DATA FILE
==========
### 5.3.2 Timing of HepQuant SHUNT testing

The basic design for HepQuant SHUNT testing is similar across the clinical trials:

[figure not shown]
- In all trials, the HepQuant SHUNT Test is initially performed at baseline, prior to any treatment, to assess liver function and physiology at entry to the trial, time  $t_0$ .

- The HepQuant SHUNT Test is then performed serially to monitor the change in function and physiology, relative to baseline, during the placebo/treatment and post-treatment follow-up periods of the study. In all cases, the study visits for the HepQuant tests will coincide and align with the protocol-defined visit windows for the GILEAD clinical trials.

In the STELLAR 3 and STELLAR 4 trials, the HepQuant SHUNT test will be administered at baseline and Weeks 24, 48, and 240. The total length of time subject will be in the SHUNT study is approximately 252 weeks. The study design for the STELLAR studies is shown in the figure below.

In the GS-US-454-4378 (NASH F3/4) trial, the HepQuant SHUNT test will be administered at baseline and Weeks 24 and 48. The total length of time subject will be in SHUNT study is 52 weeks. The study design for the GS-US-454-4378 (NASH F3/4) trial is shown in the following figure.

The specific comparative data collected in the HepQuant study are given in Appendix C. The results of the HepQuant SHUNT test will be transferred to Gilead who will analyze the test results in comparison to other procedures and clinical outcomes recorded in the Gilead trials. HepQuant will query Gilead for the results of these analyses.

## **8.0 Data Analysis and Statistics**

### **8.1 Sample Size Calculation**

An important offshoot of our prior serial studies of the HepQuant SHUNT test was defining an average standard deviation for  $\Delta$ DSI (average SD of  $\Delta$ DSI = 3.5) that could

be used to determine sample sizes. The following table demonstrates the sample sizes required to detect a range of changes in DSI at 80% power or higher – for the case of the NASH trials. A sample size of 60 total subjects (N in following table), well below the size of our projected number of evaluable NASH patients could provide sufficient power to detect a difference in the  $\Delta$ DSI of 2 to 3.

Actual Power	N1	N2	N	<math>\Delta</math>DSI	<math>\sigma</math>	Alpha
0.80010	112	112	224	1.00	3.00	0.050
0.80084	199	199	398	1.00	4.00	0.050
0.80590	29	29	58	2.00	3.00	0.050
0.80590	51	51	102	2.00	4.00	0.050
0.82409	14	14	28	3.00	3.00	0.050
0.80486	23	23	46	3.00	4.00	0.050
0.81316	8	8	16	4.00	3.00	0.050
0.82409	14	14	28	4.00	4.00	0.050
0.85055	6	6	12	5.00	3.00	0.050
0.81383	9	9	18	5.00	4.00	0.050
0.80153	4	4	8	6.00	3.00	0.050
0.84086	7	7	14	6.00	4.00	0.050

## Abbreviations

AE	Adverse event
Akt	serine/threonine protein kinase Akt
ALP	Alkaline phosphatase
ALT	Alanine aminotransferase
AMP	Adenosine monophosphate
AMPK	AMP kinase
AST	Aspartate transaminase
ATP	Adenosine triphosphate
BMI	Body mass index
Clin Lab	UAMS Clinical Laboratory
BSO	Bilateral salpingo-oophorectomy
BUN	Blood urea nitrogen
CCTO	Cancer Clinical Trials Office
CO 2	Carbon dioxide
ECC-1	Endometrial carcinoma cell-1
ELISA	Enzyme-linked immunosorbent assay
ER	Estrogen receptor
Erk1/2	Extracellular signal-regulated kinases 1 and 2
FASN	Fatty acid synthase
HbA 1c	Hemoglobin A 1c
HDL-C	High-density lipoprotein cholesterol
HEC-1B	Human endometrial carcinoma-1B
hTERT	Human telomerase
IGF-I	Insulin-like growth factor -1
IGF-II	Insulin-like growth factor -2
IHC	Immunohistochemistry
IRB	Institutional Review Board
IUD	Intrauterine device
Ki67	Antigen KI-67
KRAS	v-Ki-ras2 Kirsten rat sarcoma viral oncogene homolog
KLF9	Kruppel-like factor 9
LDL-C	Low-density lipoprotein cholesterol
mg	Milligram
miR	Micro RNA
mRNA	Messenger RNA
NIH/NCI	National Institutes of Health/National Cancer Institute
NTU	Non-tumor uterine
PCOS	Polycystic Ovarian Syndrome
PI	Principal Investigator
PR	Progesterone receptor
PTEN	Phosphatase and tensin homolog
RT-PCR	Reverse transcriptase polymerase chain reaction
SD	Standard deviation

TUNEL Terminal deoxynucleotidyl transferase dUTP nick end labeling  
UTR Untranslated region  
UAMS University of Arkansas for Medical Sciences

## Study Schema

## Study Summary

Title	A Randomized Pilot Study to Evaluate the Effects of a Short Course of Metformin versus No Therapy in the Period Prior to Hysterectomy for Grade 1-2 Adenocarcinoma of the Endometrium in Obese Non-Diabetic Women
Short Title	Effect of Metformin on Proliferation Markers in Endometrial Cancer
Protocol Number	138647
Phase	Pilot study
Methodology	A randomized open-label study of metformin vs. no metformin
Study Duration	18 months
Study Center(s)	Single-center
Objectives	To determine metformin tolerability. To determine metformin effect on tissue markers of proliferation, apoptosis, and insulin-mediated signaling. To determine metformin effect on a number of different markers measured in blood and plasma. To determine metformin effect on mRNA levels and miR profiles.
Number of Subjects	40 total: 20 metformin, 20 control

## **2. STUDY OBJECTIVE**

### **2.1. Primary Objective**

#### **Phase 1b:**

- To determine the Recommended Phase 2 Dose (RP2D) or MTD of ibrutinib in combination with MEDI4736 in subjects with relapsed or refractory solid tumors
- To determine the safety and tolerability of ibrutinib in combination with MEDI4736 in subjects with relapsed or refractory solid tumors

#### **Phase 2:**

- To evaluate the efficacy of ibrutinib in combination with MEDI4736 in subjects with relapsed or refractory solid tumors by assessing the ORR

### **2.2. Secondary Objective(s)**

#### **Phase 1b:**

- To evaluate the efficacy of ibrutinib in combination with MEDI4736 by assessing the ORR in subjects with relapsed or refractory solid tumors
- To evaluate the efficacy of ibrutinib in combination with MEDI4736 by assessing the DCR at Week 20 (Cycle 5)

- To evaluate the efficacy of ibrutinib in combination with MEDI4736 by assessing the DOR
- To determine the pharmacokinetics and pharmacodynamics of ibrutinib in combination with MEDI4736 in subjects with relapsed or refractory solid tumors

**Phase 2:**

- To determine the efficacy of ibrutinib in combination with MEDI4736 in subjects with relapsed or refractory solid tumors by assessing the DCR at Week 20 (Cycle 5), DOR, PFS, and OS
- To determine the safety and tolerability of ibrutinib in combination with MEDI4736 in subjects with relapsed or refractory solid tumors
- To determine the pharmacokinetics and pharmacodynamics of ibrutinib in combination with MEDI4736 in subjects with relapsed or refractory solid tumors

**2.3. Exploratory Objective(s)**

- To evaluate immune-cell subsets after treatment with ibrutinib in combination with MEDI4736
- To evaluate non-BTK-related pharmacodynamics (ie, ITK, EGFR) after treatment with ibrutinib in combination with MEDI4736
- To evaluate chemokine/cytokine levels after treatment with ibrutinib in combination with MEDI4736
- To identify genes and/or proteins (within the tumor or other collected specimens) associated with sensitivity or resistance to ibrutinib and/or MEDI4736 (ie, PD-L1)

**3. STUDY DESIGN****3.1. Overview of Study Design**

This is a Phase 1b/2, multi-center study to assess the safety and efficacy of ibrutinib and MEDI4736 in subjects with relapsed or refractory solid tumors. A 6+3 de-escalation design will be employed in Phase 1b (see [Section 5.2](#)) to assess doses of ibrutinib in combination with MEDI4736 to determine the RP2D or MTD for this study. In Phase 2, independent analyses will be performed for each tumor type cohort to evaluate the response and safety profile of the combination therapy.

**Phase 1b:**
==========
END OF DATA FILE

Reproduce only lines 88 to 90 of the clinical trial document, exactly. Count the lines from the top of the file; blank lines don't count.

- To determine the safety and tolerability of ibrutinib in combination with MEDI4736 in subjects with relapsed or refractory solid tumors

#### **Phase 2:**

- To evaluate the efficacy of ibrutinib in combination with MEDI4736 in subjects with relapsed or refractory solid tumors by assessing the ORR